Reducing Utah's high suicide rates 'possible,' new prevention coordinator says
In her new job as Utah's first statewide suicide prevention coordinator, Kimberly Myers will wear plenty of hats: social worker, policy analyst, data tracker, community coalition builder and infrastructure engineer.
It's a big job, Myers readily admits, but one that she feels is "possible" nonetheless.
"Suicide prevention is one of those things where you do have some real concrete things in place that can help bring rates down and save some lives," she said last week, following a webcast with federal health officials about a new national strategy for suicide prevention. "We can solve some of the issues that we are facing."
With suicide a major statewide health problem for residents of all ages, Utah needs solutions. Data from the state health department show an average of 402 Utahns died from suicide annually between 2006 and 2010. Suicide is the second leading cause of death among youth ages 10 to 17 and among young adults ages 18 to 24. Utah's suicide rate has been consistently higher than the U.S. rate for the last decade.
It is the fourth leading cause of death for all adults ages 24 to 64. Men ages 25 to 64 account for more than half 52.3 percent of all suicide deaths statewide, according to the data.
In 2011, the number of suicide deaths rose to 490 or 19 out of every 100,000 residents and the number has continued to climb, said Rick Hendy, administrator of adult mental health programs for the Utah Division of Substance Abuse and Mental Health.
"But last year, 562 people died," he said. "Our rates are 60 percent higher than they were eight years ago."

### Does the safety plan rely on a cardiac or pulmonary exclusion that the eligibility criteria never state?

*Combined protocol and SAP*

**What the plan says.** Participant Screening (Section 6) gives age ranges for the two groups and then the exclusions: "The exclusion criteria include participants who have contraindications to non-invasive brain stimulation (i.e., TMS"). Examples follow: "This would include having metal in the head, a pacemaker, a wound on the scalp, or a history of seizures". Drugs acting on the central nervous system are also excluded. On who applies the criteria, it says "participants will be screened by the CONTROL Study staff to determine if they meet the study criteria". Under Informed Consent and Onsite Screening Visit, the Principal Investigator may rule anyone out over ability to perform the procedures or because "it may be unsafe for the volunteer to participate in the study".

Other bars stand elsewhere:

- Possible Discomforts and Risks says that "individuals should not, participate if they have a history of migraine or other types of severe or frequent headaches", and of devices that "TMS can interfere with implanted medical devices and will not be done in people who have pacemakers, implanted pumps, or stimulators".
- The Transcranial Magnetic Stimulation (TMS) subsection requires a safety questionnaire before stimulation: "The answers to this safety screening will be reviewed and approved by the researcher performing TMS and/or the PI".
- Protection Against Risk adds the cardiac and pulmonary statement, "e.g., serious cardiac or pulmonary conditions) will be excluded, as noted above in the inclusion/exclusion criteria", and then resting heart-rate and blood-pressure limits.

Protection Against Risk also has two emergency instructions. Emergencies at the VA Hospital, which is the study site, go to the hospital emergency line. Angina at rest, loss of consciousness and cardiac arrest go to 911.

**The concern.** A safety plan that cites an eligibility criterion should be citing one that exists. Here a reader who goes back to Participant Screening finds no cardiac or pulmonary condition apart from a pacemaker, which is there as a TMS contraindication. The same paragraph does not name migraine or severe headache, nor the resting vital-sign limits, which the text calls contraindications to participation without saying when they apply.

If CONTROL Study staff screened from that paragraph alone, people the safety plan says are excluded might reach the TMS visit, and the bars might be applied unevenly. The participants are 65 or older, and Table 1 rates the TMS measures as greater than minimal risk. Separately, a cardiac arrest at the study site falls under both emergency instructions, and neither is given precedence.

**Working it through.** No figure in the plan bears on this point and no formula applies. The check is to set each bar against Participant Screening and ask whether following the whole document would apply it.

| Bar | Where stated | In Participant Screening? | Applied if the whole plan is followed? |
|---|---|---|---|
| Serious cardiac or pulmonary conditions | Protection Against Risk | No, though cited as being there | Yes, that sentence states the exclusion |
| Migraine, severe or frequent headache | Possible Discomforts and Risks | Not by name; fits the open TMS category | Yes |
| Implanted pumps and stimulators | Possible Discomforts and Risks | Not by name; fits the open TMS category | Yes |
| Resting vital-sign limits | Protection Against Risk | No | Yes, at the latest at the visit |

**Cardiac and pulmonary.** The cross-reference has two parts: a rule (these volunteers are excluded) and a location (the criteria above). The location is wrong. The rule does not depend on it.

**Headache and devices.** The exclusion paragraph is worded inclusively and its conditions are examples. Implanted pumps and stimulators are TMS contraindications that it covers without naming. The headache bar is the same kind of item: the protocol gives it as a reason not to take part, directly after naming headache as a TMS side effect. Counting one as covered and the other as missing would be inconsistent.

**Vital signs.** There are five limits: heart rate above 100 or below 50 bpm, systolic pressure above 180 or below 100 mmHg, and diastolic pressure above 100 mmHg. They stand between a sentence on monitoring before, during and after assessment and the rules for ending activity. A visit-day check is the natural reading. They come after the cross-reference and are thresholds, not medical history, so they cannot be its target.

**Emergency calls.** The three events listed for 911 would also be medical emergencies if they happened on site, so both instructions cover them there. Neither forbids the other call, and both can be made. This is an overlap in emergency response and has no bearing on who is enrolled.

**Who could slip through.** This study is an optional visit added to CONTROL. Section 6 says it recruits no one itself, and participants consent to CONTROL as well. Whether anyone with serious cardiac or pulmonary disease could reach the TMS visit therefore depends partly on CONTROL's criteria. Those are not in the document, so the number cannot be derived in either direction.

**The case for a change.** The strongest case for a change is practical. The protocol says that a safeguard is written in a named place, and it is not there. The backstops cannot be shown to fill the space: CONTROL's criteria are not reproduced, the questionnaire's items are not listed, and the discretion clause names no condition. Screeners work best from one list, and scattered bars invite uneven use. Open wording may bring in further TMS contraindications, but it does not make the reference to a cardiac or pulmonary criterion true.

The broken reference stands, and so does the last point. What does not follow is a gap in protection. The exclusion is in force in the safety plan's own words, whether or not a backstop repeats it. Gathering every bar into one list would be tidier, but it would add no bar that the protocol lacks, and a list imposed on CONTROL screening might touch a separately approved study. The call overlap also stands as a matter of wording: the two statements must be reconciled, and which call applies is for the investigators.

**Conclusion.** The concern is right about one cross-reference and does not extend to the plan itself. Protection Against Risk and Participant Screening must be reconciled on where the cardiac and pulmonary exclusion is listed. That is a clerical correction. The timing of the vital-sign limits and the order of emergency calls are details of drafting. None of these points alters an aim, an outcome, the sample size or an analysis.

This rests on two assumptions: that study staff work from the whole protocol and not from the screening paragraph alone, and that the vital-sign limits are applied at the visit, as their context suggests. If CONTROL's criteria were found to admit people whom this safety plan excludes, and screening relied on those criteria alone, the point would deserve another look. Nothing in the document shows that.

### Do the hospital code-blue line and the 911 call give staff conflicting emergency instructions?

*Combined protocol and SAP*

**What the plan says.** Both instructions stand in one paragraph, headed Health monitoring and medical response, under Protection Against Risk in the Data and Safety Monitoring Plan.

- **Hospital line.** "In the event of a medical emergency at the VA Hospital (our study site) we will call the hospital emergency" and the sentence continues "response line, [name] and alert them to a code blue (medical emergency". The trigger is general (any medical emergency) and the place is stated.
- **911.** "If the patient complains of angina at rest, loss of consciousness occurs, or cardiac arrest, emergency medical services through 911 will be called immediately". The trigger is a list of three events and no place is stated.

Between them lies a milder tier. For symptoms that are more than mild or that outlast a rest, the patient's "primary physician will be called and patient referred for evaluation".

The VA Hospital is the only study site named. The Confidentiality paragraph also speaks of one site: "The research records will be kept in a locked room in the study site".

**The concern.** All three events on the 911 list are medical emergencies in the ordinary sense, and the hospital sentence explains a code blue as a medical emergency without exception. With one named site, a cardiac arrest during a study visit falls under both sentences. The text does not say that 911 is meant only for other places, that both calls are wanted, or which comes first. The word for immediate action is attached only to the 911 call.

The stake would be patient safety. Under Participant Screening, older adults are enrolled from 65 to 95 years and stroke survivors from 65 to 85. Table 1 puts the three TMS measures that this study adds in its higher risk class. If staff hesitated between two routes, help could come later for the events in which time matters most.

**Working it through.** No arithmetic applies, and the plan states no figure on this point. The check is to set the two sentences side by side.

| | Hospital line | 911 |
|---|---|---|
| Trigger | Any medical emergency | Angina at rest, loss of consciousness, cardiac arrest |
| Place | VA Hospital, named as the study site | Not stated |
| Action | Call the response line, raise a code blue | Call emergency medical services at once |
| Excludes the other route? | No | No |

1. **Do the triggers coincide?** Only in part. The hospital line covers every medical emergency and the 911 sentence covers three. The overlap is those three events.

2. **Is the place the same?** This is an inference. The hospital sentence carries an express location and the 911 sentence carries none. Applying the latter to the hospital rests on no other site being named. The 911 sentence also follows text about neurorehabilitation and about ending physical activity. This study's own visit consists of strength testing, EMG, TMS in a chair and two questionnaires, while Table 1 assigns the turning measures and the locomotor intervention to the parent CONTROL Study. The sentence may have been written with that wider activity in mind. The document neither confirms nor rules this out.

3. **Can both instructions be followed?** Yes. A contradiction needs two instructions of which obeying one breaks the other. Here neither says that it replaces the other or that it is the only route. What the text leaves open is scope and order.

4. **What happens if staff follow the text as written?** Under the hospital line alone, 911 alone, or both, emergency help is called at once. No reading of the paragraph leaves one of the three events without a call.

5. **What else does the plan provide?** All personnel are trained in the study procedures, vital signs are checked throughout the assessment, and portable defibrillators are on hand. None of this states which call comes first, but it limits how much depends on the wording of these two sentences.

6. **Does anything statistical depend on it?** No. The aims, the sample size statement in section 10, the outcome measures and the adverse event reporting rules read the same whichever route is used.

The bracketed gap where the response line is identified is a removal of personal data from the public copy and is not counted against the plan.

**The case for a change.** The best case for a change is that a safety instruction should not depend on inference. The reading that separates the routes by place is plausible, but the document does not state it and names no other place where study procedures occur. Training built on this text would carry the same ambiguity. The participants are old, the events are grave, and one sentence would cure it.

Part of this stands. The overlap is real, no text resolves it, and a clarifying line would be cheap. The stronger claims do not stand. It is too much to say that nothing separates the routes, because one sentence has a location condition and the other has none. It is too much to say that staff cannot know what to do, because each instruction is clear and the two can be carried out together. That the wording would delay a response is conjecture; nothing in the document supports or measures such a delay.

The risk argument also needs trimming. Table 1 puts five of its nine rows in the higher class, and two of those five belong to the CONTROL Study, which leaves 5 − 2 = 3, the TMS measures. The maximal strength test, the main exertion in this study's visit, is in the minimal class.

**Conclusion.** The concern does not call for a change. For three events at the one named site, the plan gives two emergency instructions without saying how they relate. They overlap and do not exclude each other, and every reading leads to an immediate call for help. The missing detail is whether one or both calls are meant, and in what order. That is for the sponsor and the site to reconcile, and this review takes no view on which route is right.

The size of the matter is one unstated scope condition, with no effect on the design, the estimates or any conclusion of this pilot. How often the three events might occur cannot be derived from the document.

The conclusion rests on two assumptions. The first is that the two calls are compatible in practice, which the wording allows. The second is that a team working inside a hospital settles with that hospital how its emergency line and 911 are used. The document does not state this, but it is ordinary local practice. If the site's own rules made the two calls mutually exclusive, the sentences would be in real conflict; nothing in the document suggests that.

Those rising rates prompted state lawmakers to support legislation that created Myers' post at the Utah Department of Human Services and a companion suicide prevention coordinator's job at the State Office of Education, Hendy and Myers said.
"The problem is growing at a number that became too much to ignore," Myers said. "It's past time, basically. With these numbers we have more kids dying, more adults dying and more people attempting suicide."
A major focus of Myers' job will be to identify existing public and private or nonprofit suicide prevention programs statewide and look for opportunities for those groups to work together. Building that kind of infrastructure, she expects, will allow health workers to better respond to and serve their communities when suicides are attempted or deaths occur.
It's an effort that many local health agencies and organizations were growing on their own, and that Myers had worked on last year as the Prevention by Design program coordinator for the Utah chapter of the National Alliance on Mental Illness.
The idea is to give communities, from families to school administrators, clergy, health workers and others, the tools to better identify individuals who might be at risk and connect them with prevention or support services.
She also wants to help build a better understanding of the factors that lead to suicide and give voice to those who have suffered the loss of a loved one.
"Every single life has a ripple effect," Myers said. "So every single life that you lose affects a community in ways that are sort of unspeakable."
Another task for Myers: Making sure that Utah's 2013 Suicide Prevention Plan its first in about five years moves from ideas on paper into programming and community action.
Developed over the past year, the plan outlines nine goals for raising public awareness, developing public policy, promoting prevention education and training, increasing access to support and services and more. Much of the work is already underway. After her upcoming maternity leave, Myers wants to build on that momentum and the commitment she sees in community groups and health workers from state and local agencies across Utah.
"There is a lot of support," she said. "That's what makes this 100 percent more exciting and makes it feel possible that we can make the changes and see the impact and move the work forward."
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